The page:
The Kronenthaler was a silver coin first issued in 1755 in the Austrian Netherlands (see Austrian Netherlands Kronenthaler) and which became a popular trade coin in early 19th century Europe. Most examples show the bust of the Austrian ruler on the obverse and three or four crowns on the reverse, hence the name which means "crown thaler" (also Brabanter and crocione (Italian).
The kronenthaler was initially issued with the same weight as the French écu at around 29.5 grams, but with a value of 54 sols (stuivers) or 2.7 gulden while the écu had a value of 56 sols (stuivers) or 2.8 gulden. French écus with 27 grams of fine silver can be theoretically melted and reissued into kronenthalers with 27x27⁄28 = 26 grams of fine silver, matching the silver content of the Reichsthaler of the Leipzig convention.
A deliberate minting of below-standard French écus, however, also resulted in a decreased silver content for the Kronenthaler. The French annexation of the Southern Netherlands in 1794 resulted in the conversion of Kronenthalers and 6-livre écus into new French francs at the rate of 1 franc = 1.0125 livre tournois = 0.16875 écu = 4.5 grams fine silver. This implies a fine silver equivalence of 262⁄3 grams per écu, 255⁄7 grams per kronenthaler, and 911⁄21 or 9.52 grams per gulden.
This reduced-value Belgian gulden doomed the introduction of the 9.61-gram Dutch Gulden as standard currency of the United Kingdom of the Netherlands in 1815 as the conversion of 2.7-guilder Kronenthalers into 2.7 Dutch guilders was guaranteed. At about the same time from 1807-1837, several German states (e.g., Bavaria, Baden, Württemberg) engaged in a competitve depreciation of the South German gulden by choosing to mint 2.7-gulden Kronenthalers (with 9.52 grams of silver per gulden) rather than the 2.4-gulden Conventionsthaler (with 9.74 grams of silver per gulden). The kronenthaler was minted prolifically in the 19th century precisely because it yielded the issuer the maximum amount of guilders for a fixed quantity of coined silver.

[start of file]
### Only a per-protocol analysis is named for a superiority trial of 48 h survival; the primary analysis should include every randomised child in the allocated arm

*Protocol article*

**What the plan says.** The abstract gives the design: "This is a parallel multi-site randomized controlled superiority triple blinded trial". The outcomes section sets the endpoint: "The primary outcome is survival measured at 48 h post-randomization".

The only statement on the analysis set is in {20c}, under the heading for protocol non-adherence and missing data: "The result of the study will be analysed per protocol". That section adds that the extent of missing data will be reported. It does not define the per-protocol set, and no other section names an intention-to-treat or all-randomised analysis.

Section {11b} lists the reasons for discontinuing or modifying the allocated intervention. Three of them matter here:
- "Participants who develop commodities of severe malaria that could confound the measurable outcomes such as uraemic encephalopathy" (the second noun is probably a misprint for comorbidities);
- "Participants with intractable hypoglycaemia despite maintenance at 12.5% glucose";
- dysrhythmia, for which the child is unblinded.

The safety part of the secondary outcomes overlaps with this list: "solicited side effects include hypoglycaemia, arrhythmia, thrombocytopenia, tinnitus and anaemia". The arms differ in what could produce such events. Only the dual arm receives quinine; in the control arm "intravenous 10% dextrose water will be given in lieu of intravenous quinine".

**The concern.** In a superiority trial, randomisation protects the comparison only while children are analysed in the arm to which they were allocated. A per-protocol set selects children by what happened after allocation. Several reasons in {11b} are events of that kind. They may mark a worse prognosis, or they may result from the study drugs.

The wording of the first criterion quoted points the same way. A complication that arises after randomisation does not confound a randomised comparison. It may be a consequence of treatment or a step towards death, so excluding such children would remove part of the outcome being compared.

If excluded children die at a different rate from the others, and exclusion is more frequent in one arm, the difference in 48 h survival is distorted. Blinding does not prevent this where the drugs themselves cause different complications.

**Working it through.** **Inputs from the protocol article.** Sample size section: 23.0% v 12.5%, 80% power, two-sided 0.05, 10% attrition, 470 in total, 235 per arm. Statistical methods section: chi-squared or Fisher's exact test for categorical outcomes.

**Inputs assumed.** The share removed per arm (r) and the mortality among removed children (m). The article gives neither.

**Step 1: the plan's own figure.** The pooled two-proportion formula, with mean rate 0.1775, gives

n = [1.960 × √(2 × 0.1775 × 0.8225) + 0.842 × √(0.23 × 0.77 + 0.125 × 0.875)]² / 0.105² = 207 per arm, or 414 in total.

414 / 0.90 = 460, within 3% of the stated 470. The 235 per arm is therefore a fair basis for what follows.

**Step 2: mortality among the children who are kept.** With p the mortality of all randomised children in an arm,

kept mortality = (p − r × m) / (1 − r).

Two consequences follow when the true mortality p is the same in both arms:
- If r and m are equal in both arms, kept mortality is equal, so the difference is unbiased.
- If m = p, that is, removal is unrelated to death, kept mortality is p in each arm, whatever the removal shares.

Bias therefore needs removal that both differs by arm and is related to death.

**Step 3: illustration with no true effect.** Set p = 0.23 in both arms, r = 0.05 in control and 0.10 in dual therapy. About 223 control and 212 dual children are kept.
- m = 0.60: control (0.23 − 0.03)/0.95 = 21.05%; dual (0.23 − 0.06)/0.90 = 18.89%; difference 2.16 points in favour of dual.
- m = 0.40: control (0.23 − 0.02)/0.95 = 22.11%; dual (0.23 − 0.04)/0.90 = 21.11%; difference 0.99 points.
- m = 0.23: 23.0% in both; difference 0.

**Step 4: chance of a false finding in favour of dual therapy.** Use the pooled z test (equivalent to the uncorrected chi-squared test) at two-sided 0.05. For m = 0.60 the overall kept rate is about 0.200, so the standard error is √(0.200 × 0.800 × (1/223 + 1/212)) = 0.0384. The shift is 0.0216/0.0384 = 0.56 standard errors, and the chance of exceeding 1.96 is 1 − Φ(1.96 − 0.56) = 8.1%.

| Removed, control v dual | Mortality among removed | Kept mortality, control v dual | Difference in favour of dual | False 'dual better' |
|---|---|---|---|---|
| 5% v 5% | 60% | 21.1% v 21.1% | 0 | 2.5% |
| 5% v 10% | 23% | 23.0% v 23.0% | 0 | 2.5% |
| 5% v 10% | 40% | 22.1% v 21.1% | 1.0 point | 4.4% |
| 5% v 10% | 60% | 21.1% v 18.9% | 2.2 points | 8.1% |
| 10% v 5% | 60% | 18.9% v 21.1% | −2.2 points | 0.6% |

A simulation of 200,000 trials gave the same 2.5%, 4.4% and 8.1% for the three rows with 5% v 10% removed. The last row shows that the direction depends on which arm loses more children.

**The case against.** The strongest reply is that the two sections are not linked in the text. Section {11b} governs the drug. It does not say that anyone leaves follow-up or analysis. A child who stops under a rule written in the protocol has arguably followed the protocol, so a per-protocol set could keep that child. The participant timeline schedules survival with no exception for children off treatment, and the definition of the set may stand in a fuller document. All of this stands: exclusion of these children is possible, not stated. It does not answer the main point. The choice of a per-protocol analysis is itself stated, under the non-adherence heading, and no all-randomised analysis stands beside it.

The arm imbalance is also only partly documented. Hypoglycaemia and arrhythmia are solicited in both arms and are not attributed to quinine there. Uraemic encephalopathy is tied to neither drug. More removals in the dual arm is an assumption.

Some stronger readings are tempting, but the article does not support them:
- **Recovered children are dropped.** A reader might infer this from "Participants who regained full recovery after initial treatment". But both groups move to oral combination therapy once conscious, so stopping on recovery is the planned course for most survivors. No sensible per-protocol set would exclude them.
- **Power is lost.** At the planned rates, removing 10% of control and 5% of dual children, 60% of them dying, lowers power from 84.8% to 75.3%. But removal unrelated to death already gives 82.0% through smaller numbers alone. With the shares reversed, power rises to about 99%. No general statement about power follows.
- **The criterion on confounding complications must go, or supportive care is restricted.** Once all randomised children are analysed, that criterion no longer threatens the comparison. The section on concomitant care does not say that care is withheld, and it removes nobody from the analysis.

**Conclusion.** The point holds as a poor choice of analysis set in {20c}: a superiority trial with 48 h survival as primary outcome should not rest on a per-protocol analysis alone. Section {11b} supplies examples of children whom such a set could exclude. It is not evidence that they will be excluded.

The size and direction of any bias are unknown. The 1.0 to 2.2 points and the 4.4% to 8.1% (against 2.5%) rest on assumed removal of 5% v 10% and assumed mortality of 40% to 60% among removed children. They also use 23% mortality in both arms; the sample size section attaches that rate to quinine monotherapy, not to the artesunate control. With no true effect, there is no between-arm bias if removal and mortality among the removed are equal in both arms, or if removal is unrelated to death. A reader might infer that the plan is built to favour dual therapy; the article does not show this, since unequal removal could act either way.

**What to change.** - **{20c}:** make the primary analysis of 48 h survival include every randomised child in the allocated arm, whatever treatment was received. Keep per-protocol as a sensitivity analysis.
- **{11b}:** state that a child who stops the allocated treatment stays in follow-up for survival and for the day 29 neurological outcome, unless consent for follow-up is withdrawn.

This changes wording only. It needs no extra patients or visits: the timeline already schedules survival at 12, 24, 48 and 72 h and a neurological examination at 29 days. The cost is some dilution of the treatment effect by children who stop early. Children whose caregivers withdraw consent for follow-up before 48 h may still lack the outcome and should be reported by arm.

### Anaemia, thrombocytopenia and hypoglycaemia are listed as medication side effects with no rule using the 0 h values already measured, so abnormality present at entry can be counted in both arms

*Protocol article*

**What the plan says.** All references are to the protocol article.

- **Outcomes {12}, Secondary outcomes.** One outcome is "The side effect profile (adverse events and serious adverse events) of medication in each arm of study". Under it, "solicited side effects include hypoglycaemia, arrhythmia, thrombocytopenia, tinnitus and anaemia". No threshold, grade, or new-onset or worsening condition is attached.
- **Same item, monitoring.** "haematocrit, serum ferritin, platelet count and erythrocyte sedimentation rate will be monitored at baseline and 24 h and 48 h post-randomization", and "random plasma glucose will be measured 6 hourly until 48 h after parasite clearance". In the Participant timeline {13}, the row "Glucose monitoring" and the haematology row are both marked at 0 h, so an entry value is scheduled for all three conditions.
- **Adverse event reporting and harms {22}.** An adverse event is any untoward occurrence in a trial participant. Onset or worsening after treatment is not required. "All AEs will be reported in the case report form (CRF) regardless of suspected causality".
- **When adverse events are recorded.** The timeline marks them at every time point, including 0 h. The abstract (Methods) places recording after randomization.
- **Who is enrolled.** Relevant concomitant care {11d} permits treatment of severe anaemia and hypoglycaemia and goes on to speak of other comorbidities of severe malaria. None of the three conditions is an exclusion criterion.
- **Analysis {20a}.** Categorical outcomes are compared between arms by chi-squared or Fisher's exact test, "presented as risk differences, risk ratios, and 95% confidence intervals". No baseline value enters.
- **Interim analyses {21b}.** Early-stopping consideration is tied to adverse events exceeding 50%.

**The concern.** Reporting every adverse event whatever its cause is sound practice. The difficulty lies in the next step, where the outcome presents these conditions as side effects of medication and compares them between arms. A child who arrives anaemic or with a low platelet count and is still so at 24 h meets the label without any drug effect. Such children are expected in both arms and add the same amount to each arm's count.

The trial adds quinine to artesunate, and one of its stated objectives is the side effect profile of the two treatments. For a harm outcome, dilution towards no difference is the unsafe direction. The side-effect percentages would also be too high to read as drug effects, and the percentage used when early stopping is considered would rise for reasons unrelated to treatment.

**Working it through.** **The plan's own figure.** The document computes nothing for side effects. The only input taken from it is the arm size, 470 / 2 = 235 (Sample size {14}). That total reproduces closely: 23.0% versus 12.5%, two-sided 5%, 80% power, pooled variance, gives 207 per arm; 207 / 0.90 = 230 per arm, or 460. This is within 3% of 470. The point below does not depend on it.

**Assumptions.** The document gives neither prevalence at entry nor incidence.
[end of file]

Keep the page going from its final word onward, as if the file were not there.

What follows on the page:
The situation was resolved in the Netherlands by reducing the fine silver content of the Dutch gulden to 9.45 grams, and in the Southern German states by adopting a new parity of 1 gulden = 4⁄7 Prussian thaler = 1⁄24.5 Cologne mark =9.545 grams of silver as part of the German Customs Union and currency union of 1837. The kronenthaler was thus retired in favor of the new Dutch and South German guilders.
The kronenthaler was also the most favorable medium of exchange in Switzerland prior to the adoption of the Swiss franc in 1850. French écus accepted at 4 Swiss livres imply a kronenthaler valuation of 4x27⁄28 livres = 3.86 livres. Instead the écu de Brabant is accepted at a higher rate of 3.9 livres. The rate of conversion to the new Swiss currency was 55⁄7 Swiss francs per kronenthaler.
- Clain-Stefanelli (1978). Monnaies européennes et monnaies coloniales américaines entre 1450 et 1789. Smithsonian Institution. p. 213.
- 1 franc = 1.0125 livres = 0.16875 écu = 0.175 kronenthaler. The conversion 1 franc = 0.4725 Dutch gulden guarantees the value of the kronenthaler at 0.4725/0.175 = 2.7 Dutch gulden or 2.7 Belgian gulden. https://books.google.com/books?id=GrJCAAAAIAAJ&pg=PA353#v=onepage&q&f=false
- Brabant ecus of 400 rappen (4 old francs) are converted at a rate of 7 old francs for 10 new francs, hence each kronenthaler is 4*10/7 = 40/7 Swiss francs.|https://books.google.com/books?id=jfZUAAAAcAAJ&pg=PA3#v=onepage&q&f=false
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